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7 A Samaritan woman came to draw water, and Jesus said to her, “Give me a drink.” 8(His disciples had gone to the city to buy food.) 9The Samaritan woman said to him, “How is it that you, a Jew, ask a drink of me, a woman of Samaria?” (Jews do not share things in common with Samaritans.) 10Jesus answered her, “If you knew the gift of God, and who it is that is saying to you, ‘Give me a drink,’ you would have asked him, and he would have given you living water.” 11The woman said to him, “Sir, you have no bucket, and the well is deep. Where do you get that living water? 12Are you greater than our ancestor Jacob, who gave us the well, and with his sons and his flocks drank from it?” 13Jesus said to her, “Everyone who drinks of this water will be thirsty again, 14but those who drink of the water that I will give them will never be thirsty. The water that I will give will become in them a spring of water gushing up to eternal life.” 15The woman said to him, “Sir, give me this water, so that I may never be thirsty or have to keep coming here to draw water.”


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7. Give me to drink—for the heat of a noonday sun had parched His lips. But "in the last, that great day of the feast," Jesus stood and cried, saying, "If any man thirst let him come unto Me and drink" (Joh 7:37).

9-12. How is it that thou—not altogether refusing, yet wondering at so unusual a request from a Jew, as His dress and dialect would at once discover Him to be, to a Samaritan.

for, &c.—It is this national antipathy that gives point to the parable of the good Samaritan (Lu 10:30-37), and the thankfulness of the Samaritan leper (Lu 17:16, 18).

10. If thou knewest, &c.—that is, "In Me thou seest only a petitioner to thee but if thou knewest who that Petitioner is, and the Gift that God is giving to men, thou wouldst have changed places with Him, gladly suing of Him living water—nor shouldst thou have sued in vain" (gently reflecting on her for not immediately meeting His request).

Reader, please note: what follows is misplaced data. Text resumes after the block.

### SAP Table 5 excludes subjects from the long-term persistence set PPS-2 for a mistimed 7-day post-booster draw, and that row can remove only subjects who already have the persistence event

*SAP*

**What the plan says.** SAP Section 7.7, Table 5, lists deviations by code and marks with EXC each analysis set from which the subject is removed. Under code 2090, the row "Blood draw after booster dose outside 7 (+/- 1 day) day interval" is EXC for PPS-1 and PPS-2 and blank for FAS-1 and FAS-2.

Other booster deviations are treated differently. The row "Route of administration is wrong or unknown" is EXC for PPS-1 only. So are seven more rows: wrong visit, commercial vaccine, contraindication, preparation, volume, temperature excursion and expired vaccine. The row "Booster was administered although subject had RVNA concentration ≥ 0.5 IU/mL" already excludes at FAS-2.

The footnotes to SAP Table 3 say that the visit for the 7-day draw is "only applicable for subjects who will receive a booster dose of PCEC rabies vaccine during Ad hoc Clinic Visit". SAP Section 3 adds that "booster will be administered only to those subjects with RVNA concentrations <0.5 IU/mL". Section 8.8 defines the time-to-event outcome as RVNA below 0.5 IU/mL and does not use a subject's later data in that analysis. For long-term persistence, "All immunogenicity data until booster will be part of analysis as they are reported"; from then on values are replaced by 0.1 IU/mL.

12. Art thou greater, &c.—already perceiving in this Stranger a claim to some mysterious greatness.

our father Jacob—for when it went well with the Jews, they claimed kindred with them, as being descended from Joseph; but when misfortunes befell the Jews, they disowned all connection with them [Josephus, Antiquities, 9.14,3].

13, 14. thirst again … never thirst, &c.—The contrast here is fundamental and all comprehensive. "This water" plainly means "this natural water and all satisfactions of a like earthly and perishable nature." Coming to us from without, and reaching only the superficial parts of our nature, they are soon spent, and need to be anew supplied as much as if we had never experienced them before, while the deeper wants of our being are not reached by them at all; whereas the "water" that Christ gives—spiritual life—is struck out of the very depths of our being, making the soul not a cistern, for holding water poured into it from without, but a fountain (the word had been better so rendered, to distinguish it from the word rendered "well" in Joh 4:11), springing, gushing, bubbling up and flowing forth within us, ever fresh, ever living. The indwelling of the Holy Ghost as the Spirit of Christ is the secret of this life with all its enduring energies and satisfactions, as is expressly said (Joh 7:37-39). "Never thirsting," then, means simply that such souls have the supplies at home.

into everlasting life—carrying the thoughts up from the eternal freshness and vitality of these waters to the great ocean in which they have their confluence. "Thither may I arrive!" [Bengel].

15-18. give me this water, &c.—This is not obtuseness—that is giving way—it expresses a wondering desire after she scarce knew what from this mysterious Stranger.




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